Omitted Chapters of History Disclosed in the Life and Papers of Edmund Randolph: Governor of Virginia; First Attorney-general United States, Secretary of State

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G.P. Putnam's Sons, 1888 - 401 páginas
 

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Página 121 - That religion or the duty which we owe to our Creator, and the manner of discharging it, can be directed only by reason and conviction, not by force or violence ; and, therefore, all men are equally entitled to the free exercise of religion, according to the dictates of conscience ; and that it is the mutual duty of all to practice Christian forbearance, love and charity towards each other.
Página 131 - That all the before-mentioned courts of the United States shall have power to issue writs of scire facias, habeas corpus, and all other writs, not specially provided for by statute, which may be necessary for the exercise of their respective jurisdictions, and agreeable to the principles and usages of law.
Página 159 - The liberty of the whole earth was depending on the issue of the contest and was ever such a prize won with so little innocent blood? My own affections have been deeply wounded by some of the martyrs to this cause, but rather than it should have failed, I would have seen half the earth desolated. Were there but an Adam and an Eve left in every country, and left free, it would be better than as it now is.
Página 116 - As the Government of the United States of America is not, in any sense, founded on the Christian religion...
Página 229 - Your confidence in me, Sir, has been unlimited, and, I can truly affirm, unabused. My sensations, then, cannot be concealed, when I find that confidence so immediately withdrawn, without a word or distant hint being previously dropped to me. This, Sir, as I mentioned in your room, is a situation in which I cannot hold my present office, and therefore I hereby resign it.
Página 121 - ... all men are equally entitled to the full and free exercise of it, according to the dictates of conscience; and therefore that no man or class of men ought on account of religion to be invested with peculiar emoluments or privileges, nor subjected to any penalties or disabilities', unless under color of religion the preservation of equal liberty and the existence of the State be manifestly endangered.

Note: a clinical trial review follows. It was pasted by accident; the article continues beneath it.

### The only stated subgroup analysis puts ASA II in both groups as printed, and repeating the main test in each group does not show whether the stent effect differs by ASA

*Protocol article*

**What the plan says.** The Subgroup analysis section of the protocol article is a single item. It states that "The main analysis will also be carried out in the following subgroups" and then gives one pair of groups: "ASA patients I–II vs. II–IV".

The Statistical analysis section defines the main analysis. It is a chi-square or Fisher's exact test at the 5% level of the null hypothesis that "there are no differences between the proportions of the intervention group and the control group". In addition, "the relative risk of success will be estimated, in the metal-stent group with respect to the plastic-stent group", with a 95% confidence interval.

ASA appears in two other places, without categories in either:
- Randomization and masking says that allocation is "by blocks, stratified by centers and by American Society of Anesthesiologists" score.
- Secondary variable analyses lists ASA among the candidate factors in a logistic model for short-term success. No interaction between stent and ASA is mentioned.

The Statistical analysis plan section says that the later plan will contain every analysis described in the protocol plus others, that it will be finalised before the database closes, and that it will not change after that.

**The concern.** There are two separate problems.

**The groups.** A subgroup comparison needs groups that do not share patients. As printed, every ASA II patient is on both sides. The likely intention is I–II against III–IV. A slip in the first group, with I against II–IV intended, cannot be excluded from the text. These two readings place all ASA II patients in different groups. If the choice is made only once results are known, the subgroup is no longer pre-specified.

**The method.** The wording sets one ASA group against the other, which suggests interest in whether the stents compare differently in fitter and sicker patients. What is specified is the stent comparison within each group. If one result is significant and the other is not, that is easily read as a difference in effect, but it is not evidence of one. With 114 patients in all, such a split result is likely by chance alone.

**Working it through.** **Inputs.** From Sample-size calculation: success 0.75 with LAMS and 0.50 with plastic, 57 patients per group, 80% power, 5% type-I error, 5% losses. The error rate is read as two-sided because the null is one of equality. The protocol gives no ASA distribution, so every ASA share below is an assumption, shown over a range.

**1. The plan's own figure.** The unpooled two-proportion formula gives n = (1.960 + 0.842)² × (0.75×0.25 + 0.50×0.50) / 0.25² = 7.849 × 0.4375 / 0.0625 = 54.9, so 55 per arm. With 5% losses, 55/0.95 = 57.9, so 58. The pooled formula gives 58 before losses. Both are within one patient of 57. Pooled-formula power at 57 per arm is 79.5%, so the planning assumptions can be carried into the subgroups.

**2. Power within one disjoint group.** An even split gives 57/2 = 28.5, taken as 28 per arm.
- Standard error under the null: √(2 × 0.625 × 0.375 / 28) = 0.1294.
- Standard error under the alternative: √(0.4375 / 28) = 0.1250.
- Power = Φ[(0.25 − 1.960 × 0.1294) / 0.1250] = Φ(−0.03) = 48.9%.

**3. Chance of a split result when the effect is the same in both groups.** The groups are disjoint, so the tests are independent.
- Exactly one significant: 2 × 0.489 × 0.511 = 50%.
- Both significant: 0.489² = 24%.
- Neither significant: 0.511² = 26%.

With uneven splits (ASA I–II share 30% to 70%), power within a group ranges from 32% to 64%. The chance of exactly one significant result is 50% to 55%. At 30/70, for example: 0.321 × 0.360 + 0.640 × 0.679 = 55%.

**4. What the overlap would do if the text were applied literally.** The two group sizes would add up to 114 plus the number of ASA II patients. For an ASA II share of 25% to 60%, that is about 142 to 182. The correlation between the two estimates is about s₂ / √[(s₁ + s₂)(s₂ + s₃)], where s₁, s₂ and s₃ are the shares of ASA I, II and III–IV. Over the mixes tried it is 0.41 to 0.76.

Página 231 - Verily, verily, I say unto thee, When thou wast young, thou girdedst thyself, and walkedst whither thou wouldest: but when thou shalt be old, thou shalt stretch forth thy hands, and another shall gird thee, and carry thee whither thou wouldest not.
Página 97 - I am a sort of mongrel between the State and the United States; called an officer of some rank under the latter, and yet thrust out to get a livelihood in the former — perhaps in a petty mayor's or county court.
Página 49 - The President of the United States would be an officer elected by the people for four years ; the king of Great Britain is a perpetual and hereditary prince ; the one would be amenable to personal punishment and disgrace ; the person of the other is sacred and inviolable. The one would have a qualified negative upon the acts of the legislative body ; the other has an absolute negative. The one would have a right to command the military and naval forces of the nation...
Página 14 - I will tell you plainly that a certain set of aristocrats, for we have such monsters here, finding that their execrable system cannot be reared on such foundations, have to this time kept us at bay on the first line, which declares all men to be born equally free and independent.

Acerca del autor (1888)

Moncure Daniel Conway was born on March 17, 1832 in Falmouth, Stafford County. He was an American abolitionist, Unitarian clergyman, and author. He graduated from Dickinson College in 1849, studied law for a year, and then became a Methodist minister in his native state. In 1852, thanks largely to the influence of Ralph Waldo Emerson, his religious and political views underwent a radical change, and he entered the Harvard University school of divinity, where he graduated in 1854. Here he fell under the influence of "transcendentalism", and became an outspoken abolitionist. After graduation from Harvard University, Conway accepted a call to the First Unitarian Church of Washington, D.C., where he was ordained in 1855, but his anti-slavery views brought about his dismissal in 1856. From 1856 to 1861 he was a Unitarian minister in Cincinnati, Ohio, where he also edited a short-lived liberal periodical called The Dial. Subsequently he became editor of the Commonwealth in Boston, and wrote The Rejected Stone (1861) and The Golden Hour (1862), both powerful pleas for emancipation. In 1864, he became the minister of the South Place Chapel and leader of the then named South Place Religious Society in Finsbury, London. His thinking continued to move from Emersonian transcendentalism toward a more humanistic "freethought". Moncure Conway's title's include: Life and Papers of Edmund Randolph, The Life of Thomas Paine with an unpublished sketch of Pain, Solomon and Solomonic Literature and My Pilgrimage to the Wise Men of the East. He passed away on November 5, 1907.

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